ROCKLAND, Maine — The young father accused of killing his 9-week-old daughter in the home he shared with the infant’s mother told police that he became “frustrated” and “threw her to the floor,” according to court records.
Robert E. Harford Jr., 24, made his first court appearance Friday in connection with the death of Ava Harford.
He appeared before District Judge Patricia Worth in Knox County Superior Court on a charge of domestic manslaughter.
Bail was set at $50,000 cash or $200,000 real estate at the request of Assistant Attorney General Leane Zainea, prosecutor. Harford, of Rockland, was returned to Knox County Jail pending bail.
Court-appointed attorney William F. Pagnano of Rockland, who represented Harford, argued unsuccessfully for smaller bail amounts of $30,000 cash or $150,000 surety because his client, a lifelong resident of Knox County, had no previous record of violence.
According to the court affidavit, Maine State Police arrested Harford on Wednesday night in the death of Ava Harford. The girl was unresponsive when taken by ambulance from her home at 105 New County Road on Sunday evening and died Tuesday night at Maine Medical Center in Portland.
An autopsy Wednesday found that Ava died of multiple blunt-force head injuries.
Harford initially told police he dropped the child on her head after picking her up from a couch. His daughter was waist level when he dropped her on the carpeted floor, according to the affidavit.
He told police that he called his girlfriend and child’s mother, Kirby Gushee, 25, who told him to call 911.
The ambulance arrived and took Ava to Pen Bay Medical Center in Rockport for evaluation. She was taken by Life-Flight helicopter to Maine Medical Center in Portland and was pronounced dead at 7:30 p.m. a day later at the hospital.
Detective Jeffrey Love of the Maine State Police attended Ava’s autopsy at 10 a.m. Wednesday. Chief medical examiner Dr. Margaret Greenwald, who conducted the autopsy, said Ava had died from blunt-force trauma to the head, Love reported.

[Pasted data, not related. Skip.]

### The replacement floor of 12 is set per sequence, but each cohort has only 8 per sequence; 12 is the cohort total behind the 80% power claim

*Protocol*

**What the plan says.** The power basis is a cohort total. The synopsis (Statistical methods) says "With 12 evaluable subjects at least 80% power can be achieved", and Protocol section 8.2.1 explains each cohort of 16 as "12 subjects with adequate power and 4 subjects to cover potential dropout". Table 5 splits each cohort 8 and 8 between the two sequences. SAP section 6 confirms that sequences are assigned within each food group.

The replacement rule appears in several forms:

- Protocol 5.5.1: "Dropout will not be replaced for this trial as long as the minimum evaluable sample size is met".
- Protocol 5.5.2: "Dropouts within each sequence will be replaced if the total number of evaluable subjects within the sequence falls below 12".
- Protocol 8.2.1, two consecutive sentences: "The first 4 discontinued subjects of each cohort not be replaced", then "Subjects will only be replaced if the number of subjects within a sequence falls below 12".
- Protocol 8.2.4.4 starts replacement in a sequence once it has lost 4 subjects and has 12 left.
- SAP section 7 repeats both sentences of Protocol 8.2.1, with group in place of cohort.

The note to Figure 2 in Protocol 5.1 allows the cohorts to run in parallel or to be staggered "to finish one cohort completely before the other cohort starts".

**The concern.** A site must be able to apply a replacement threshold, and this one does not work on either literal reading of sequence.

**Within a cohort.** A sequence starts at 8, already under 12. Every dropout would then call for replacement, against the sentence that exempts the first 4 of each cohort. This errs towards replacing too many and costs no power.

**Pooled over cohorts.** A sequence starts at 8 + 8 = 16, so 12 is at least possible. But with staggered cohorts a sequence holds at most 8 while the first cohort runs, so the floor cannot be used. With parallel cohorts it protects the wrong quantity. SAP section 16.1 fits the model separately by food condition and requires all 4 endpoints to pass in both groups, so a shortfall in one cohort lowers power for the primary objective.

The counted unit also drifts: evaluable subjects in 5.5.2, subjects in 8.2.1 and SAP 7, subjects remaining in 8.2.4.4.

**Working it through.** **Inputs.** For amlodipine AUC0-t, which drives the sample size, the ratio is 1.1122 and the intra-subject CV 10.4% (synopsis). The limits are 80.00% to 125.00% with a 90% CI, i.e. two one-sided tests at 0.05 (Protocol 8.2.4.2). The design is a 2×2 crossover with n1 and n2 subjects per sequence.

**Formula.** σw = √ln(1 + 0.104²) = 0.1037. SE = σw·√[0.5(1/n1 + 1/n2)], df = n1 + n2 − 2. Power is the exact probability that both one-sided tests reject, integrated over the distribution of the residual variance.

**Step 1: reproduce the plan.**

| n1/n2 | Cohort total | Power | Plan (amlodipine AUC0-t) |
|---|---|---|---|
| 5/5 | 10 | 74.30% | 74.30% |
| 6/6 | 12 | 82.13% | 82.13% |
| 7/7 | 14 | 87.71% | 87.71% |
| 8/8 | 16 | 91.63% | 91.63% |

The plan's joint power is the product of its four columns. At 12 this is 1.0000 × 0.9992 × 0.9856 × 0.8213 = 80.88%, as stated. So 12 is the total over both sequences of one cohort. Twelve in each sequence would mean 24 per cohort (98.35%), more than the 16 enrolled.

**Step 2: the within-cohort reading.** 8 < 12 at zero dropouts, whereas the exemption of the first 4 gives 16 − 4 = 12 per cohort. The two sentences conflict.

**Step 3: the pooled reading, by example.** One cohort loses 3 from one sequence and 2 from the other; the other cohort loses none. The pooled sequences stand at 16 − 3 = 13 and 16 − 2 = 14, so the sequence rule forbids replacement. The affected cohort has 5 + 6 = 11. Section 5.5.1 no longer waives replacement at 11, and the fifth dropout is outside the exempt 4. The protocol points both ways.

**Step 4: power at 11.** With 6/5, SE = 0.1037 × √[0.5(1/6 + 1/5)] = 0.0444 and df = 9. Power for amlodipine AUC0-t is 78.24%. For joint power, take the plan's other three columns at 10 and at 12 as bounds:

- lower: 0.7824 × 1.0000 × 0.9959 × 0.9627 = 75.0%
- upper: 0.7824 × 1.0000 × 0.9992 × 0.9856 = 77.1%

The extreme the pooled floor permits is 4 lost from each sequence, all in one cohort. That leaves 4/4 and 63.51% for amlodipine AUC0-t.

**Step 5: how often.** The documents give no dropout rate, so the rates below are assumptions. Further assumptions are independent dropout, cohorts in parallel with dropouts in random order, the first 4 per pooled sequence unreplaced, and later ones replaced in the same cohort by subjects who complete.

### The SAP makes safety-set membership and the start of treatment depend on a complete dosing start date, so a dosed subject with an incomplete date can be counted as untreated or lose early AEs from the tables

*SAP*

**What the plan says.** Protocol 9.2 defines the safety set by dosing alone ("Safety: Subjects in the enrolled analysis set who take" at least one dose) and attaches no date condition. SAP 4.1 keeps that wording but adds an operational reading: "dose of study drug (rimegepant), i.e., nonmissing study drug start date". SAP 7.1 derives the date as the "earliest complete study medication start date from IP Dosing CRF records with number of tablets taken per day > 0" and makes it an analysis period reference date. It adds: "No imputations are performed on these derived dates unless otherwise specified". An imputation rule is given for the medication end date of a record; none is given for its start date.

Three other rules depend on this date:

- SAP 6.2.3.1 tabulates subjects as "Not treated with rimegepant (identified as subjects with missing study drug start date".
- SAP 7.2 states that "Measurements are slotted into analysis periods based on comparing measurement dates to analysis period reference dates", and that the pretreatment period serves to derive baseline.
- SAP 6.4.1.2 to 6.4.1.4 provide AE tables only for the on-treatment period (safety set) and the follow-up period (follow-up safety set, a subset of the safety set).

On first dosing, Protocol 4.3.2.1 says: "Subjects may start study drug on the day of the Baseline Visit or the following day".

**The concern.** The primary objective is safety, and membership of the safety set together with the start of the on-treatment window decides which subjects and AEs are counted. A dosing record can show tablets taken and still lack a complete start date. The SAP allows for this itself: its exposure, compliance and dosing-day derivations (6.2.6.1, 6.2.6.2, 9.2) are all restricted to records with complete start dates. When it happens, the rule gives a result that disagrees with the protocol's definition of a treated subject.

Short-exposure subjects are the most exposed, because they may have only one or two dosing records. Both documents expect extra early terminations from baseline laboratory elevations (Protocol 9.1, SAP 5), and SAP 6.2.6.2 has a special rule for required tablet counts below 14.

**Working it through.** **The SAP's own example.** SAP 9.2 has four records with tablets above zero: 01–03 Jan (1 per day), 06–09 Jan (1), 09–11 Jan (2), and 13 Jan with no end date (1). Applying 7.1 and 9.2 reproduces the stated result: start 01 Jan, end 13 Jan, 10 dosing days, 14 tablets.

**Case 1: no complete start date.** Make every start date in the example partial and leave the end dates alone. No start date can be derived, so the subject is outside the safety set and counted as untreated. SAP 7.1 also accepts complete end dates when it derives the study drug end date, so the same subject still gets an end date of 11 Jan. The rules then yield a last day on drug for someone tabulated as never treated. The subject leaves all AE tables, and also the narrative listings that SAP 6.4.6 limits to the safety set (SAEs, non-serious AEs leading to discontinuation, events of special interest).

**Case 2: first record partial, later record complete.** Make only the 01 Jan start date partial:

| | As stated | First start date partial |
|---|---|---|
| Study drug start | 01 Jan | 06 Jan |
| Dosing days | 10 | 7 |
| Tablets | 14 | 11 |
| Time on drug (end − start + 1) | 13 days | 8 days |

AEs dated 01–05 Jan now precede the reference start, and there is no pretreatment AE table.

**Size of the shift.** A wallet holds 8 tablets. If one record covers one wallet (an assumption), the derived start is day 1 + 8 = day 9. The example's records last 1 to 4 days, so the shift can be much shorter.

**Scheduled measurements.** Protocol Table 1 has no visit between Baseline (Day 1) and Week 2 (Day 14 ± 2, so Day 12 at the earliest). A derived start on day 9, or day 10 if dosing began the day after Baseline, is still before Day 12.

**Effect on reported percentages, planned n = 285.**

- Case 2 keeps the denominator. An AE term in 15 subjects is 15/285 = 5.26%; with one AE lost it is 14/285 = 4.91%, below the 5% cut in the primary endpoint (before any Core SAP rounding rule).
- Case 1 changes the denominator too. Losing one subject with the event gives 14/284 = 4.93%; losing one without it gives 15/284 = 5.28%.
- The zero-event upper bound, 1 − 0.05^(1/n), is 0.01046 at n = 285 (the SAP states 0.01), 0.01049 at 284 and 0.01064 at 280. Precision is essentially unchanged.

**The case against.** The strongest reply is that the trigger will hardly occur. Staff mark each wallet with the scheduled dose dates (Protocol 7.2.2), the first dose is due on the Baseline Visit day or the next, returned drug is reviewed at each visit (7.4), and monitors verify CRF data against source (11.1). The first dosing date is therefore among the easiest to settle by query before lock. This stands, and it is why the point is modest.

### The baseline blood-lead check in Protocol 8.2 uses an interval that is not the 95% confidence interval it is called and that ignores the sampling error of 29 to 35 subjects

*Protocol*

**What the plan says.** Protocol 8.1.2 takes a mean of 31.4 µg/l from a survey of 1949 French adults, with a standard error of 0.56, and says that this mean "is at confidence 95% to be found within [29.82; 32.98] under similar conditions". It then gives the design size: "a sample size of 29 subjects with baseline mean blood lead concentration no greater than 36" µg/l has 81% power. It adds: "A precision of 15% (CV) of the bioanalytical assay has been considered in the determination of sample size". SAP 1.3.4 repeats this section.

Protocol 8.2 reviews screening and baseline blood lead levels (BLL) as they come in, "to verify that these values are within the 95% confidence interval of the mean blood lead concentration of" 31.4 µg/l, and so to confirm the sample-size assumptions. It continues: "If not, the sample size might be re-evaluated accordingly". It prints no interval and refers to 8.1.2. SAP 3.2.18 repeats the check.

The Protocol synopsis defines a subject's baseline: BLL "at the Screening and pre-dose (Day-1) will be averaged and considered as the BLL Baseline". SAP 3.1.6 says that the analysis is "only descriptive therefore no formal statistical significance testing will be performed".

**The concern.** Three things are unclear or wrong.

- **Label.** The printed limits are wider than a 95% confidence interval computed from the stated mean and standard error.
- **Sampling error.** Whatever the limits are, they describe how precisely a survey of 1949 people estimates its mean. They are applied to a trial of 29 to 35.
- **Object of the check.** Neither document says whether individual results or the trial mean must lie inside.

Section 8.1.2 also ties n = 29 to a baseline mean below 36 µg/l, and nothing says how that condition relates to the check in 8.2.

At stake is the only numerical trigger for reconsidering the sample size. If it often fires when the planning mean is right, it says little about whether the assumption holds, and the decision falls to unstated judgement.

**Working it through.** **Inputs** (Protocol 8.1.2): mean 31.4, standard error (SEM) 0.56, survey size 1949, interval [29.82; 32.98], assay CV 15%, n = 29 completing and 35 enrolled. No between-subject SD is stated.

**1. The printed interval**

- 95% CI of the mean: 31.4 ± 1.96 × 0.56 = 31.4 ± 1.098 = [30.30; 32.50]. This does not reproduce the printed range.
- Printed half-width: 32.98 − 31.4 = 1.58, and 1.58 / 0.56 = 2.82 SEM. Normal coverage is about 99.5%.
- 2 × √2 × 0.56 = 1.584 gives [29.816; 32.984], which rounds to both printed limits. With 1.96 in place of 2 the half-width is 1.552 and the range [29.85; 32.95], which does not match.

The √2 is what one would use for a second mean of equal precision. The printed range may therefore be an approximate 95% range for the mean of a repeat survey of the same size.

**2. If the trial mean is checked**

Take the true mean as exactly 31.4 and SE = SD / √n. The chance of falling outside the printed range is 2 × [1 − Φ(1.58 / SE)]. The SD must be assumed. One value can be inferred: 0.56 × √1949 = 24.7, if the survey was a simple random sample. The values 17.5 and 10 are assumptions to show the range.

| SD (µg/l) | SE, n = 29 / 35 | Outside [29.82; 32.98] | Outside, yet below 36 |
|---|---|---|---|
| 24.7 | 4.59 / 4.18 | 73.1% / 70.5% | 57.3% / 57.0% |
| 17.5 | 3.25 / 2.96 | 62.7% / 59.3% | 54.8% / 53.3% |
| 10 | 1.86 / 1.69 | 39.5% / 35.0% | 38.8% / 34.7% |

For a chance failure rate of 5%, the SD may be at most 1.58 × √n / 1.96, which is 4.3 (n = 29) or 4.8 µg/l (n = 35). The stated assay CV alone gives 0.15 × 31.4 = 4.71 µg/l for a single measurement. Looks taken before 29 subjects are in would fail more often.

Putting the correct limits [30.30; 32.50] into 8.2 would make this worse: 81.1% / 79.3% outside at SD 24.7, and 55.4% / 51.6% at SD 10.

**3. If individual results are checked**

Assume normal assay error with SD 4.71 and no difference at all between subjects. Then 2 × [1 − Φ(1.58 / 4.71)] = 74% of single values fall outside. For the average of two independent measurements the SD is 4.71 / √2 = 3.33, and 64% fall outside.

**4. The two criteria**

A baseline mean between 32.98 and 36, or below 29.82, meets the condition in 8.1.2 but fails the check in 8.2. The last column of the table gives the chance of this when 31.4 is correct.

At 4:30 Wednesday afternoon, Love and state police Detective Jason Richards questioned Harford at the Rockland Police Department.
“Harford told us that he became frustrated with his daughter and threw her to the floor,” Love said in the affidavit. No explanation for why Harford became frustrated was included in the affidavit.
Harford is a 2002 graduate of Camden Hills Regional High School, has an associate degree in science from a Florida college, and until recently had a job in the maintenance department at the Samoset Resort in Rockport, Pagnano said.
Zainea said Harford had been in Knox County Superior Court in October 2006 for operating a vehicle while under the influence of intoxicants. He was fined $500, jailed for 48 hours and had his license suspended 90 days.
He was convicted of operating after suspension in 2006 and for possessing marijuana.
Zainea set as a bail condition that Harford have no contact with Gushee or her immediate family.
Pagnano said if Harford is unable to make bail now, he may reapply to Justice Jeffrey Hjelm, who will be in charge of the trial.
Also, since Pagnano was appointed defense attorney for the day only, Harford will have to apply for a permanent court-appointed attorney, and if he qualifies, Pagnano could stay on the case, he said.
Harford’s case will go before the Knox County grand jury in September, and he is scheduled for a status conference at Knox County Superior Court at 8:30 a.m. Oct. 29.
Ava Harford’s death was the 25th homicide in Maine to date in 2008, the most homicides in the state since 1999 when there were 25 for the entire year, according to the Maine Department of Public Safety. Sixteen of this year’s homicides have been related to domestic violence.